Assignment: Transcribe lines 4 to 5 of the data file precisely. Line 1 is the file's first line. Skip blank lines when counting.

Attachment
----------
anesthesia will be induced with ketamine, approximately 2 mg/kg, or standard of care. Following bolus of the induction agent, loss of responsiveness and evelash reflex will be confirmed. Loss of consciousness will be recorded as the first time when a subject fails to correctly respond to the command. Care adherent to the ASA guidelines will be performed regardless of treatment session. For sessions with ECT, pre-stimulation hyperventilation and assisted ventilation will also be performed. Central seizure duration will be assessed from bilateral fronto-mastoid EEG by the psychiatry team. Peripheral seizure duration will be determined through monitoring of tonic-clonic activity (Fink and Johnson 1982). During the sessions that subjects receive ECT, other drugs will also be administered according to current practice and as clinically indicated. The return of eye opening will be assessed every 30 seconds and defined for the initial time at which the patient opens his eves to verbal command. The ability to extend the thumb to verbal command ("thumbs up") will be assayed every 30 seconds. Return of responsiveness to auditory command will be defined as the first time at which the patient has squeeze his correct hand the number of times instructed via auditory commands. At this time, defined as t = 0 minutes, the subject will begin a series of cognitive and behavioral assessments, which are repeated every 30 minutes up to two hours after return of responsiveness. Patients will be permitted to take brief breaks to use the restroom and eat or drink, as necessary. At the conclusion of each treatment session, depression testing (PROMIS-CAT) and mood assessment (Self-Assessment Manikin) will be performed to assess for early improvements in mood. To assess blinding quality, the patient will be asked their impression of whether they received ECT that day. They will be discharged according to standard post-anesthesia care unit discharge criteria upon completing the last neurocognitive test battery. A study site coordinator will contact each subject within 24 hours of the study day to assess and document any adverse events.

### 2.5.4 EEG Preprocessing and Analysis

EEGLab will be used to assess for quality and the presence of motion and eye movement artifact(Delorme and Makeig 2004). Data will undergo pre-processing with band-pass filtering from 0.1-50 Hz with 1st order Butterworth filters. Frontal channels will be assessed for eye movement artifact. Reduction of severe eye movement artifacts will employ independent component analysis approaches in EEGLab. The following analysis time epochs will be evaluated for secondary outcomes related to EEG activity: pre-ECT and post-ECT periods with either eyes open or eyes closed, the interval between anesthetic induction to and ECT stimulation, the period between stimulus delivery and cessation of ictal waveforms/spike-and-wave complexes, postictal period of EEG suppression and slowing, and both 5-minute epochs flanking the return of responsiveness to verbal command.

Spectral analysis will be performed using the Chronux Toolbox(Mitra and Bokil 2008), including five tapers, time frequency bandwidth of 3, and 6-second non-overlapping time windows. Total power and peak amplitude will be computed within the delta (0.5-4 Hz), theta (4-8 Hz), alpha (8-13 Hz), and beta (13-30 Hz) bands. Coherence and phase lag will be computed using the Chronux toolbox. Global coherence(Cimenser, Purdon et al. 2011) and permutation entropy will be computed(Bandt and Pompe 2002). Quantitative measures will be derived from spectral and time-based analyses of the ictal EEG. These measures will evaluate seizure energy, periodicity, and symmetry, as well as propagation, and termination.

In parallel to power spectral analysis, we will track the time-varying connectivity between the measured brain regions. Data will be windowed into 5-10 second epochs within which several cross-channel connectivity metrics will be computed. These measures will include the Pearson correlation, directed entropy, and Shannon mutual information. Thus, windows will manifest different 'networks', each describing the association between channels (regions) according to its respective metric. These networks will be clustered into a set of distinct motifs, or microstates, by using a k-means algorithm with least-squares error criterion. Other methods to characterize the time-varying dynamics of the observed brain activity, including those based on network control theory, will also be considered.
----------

Spectral analysis will be performed using the Chronux Toolbox(Mitra and Bokil 2008), including five tapers, time frequency bandwidth of 3, and 6-second non-overlapping time windows. Total power and peak amplitude will be computed within the delta (0.5-4 Hz), theta (4-8 Hz), alpha (8-13 Hz), and beta (13-30 Hz) bands. Coherence and phase lag will be computed using the Chronux toolbox. Global coherence(Cimenser, Purdon et al. 2011) and permutation entropy will be computed(Bandt and Pompe 2002). Quantitative measures will be derived from spectral and time-based analyses of the ictal EEG. These measures will evaluate seizure energy, periodicity, and symmetry, as well as propagation, and termination.

In parallel to power spectral analysis, we will track the time-varying connectivity between the measured brain regions. Data will be windowed into 5-10 second epochs within which several cross-channel connectivity metrics will be computed. These measures will include the Pearson correlation, directed entropy, and Shannon mutual information. Thus, windows will manifest different 'networks', each describing the association between channels (regions) according to its respective metric. These networks will be clustered into a set of distinct motifs, or microstates, by using a k-means algorithm with least-squares error criterion. Other methods to characterize the time-varying dynamics of the observed brain activity, including those based on network control theory, will also be considered.